A Aibileen and Mae Mobley create will be strong

A mother is conditioned to teach her children things, whether
she wants to or not. A child’s purpose of growing is to absorb all they haven’t
before and stimulate new concepts. A book examining How Humans Learn new things relates, “the development of an accurate representation of
physical reality depends on the gradual coordination of schemes of looking,
listening, and touching”.  This conveys
how a mother can be the physical reality for a child, and be the figure they
see, hear, and touch to exemplify what living is. Some of the most important
life lessons are learned from the wisdom of a mother, but as well as the
literal teachings of child-like practices such as: riding a bike, reading a
book, or memorizing time tables. These teacher like skills of a mother are
conveyed through literature as well. In every hero’s journey story, a concept
formulated my Northrop Frye, there is a mentor who leads the child or protagonist
to a better world and new beginning. In many stories, the mentor of the hero is
their mother because of the trust and knowledge already shared between the two.
The mentor role is also considered a teacher for the young hero, so that they
leave the journey with having learned new things. This approach to literature
is shown through several of the mother-child relationships within the novel The Help. Many of the characters within
the novel are the maids of white mothers in Jackson. The setting of the novel
takes place when black maids were acquired for households and worked eight to ten
hours every day raising the children and cleaning the house. This length of
intimacy with the children, created opportunities for the maids to become very
attached and close to them. It also gave the maids the chances to perform the
role of a teacher for the children as well. An example of this is with the
character Aibileen and her “chillun”, as the maids call them, Mae Mobley
Leefolt. At the beginning of the novel Mae is described, “red-hot and hollering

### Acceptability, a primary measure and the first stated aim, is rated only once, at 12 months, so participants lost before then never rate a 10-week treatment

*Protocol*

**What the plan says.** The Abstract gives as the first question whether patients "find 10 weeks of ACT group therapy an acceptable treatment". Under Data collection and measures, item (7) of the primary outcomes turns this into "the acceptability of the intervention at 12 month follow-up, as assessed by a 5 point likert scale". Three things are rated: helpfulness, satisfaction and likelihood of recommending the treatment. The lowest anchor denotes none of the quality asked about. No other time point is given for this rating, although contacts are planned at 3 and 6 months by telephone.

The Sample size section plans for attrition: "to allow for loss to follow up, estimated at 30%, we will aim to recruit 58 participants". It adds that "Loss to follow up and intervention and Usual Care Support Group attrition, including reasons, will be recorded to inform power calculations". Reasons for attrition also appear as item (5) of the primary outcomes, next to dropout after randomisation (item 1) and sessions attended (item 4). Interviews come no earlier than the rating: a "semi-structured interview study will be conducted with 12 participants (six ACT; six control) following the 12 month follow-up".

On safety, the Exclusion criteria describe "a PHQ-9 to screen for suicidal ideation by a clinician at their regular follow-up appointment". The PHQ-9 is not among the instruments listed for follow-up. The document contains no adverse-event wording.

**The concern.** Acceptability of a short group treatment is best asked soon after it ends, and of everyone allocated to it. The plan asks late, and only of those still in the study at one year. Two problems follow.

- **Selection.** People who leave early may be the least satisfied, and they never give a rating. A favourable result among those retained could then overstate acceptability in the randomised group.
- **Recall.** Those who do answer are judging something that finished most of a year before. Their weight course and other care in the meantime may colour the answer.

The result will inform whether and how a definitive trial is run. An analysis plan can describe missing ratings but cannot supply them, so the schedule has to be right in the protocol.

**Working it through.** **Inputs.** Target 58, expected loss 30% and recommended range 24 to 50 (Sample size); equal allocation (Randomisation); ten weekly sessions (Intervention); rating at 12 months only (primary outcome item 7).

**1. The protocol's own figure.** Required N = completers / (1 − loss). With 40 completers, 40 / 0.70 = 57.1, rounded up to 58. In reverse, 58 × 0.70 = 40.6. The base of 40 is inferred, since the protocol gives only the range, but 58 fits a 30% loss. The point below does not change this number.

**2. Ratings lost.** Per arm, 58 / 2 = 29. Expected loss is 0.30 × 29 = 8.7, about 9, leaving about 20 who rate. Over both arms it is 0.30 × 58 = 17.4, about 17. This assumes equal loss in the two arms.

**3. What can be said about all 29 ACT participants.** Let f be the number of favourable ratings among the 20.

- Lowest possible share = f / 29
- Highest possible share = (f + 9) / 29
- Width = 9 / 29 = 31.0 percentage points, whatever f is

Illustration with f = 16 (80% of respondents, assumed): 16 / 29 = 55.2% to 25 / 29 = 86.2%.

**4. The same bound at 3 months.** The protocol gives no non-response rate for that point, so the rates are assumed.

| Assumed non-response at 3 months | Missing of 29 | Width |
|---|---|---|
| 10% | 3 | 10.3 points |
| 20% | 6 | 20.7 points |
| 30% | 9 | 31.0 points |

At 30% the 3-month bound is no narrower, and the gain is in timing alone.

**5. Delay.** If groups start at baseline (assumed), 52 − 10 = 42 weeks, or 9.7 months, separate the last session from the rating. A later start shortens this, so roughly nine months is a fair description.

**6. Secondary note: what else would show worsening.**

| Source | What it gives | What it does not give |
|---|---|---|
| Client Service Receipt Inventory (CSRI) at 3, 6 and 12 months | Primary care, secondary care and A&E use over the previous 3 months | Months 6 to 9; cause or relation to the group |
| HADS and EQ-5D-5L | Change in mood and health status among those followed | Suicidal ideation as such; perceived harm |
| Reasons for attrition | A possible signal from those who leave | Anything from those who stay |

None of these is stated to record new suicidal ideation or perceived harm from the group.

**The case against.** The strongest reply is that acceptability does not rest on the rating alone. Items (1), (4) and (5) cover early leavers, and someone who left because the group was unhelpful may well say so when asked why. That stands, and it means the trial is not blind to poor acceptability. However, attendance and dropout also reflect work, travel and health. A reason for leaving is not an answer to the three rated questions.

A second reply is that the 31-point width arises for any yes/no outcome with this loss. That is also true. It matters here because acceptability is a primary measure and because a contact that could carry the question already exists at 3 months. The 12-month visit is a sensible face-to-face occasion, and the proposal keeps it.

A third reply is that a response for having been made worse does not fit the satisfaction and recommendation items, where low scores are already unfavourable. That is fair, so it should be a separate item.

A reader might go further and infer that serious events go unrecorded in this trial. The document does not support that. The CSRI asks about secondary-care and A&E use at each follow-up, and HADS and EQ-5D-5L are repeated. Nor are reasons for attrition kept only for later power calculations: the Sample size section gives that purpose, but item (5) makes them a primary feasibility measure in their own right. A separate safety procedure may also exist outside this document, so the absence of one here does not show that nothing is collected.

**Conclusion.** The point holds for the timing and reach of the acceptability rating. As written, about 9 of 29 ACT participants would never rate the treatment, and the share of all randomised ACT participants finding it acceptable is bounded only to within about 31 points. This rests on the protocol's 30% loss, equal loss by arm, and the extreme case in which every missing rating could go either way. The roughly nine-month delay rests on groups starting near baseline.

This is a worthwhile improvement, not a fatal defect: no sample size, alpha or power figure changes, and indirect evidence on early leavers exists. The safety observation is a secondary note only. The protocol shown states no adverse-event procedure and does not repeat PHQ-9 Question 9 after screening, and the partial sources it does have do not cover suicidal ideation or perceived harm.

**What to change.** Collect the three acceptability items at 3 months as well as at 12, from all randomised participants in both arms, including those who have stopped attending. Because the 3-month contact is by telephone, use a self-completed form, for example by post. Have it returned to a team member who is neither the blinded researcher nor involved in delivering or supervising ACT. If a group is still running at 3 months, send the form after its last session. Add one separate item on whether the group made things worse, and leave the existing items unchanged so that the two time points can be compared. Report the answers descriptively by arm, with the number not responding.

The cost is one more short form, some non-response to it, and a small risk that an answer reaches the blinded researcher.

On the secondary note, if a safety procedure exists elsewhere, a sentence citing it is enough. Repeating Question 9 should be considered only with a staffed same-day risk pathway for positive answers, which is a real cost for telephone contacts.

with colic, fighting that bottle like it’s a rotten turnip”, symbolizing the
bottle as a mother-daughter connection and the lack of relationship Mae has
with her mother. So, it is predictable that the relationship Aibileen and Mae
Mobley create will be strong and allow further roles to be fulfilled for both
the characters. This meaning that since Aibileen doesn’t have her child anymore,
Mae will be hers, and due to the poor relationship Mae has with her mom,
Aibileen will act as hers. A greater development for both characters in the
future shows throughout the story as their relationship does becomes very
active and end with Mae Mobley calling Aibileen, “Mama”. Aibileen contributes
to the relationship by observing Mae’s lack of confidence and then strives to
teach her the truth. The phrase “You is strong, you is smart, you is important”
is a motto she teaches Mae to remind her, through everything, that she will become
something bigger than herself. At the end of their relationship, Aibileen is
fired from her maid job with Mae, but remarks, “I look deep into her rich brown
eyes and she look into mine. Law, she got old-soul eyes, like she done lived a
thousand years. And I swear I see, down inside, the women she gone grow up to
be. … She is proud. And she is remembering the words I put into her head.
Remembering as a full-grown woman”. Although not proven, Aibileen knows from
looking at Mae that the lesson she taught her has changed her life and will
affect how she lives the rest of her life as well. The teaching roles within
the novel differ from negative and positive throughout the disparate motherly
characters and shows a direct effect on the children. However, all the children
mentioned within the novel, at least have that mother figure for them to copy
as they are a growing youth. Whether it be a maid, adoptive parent, or
biological mother, all the children learn concepts directly from their own
figures.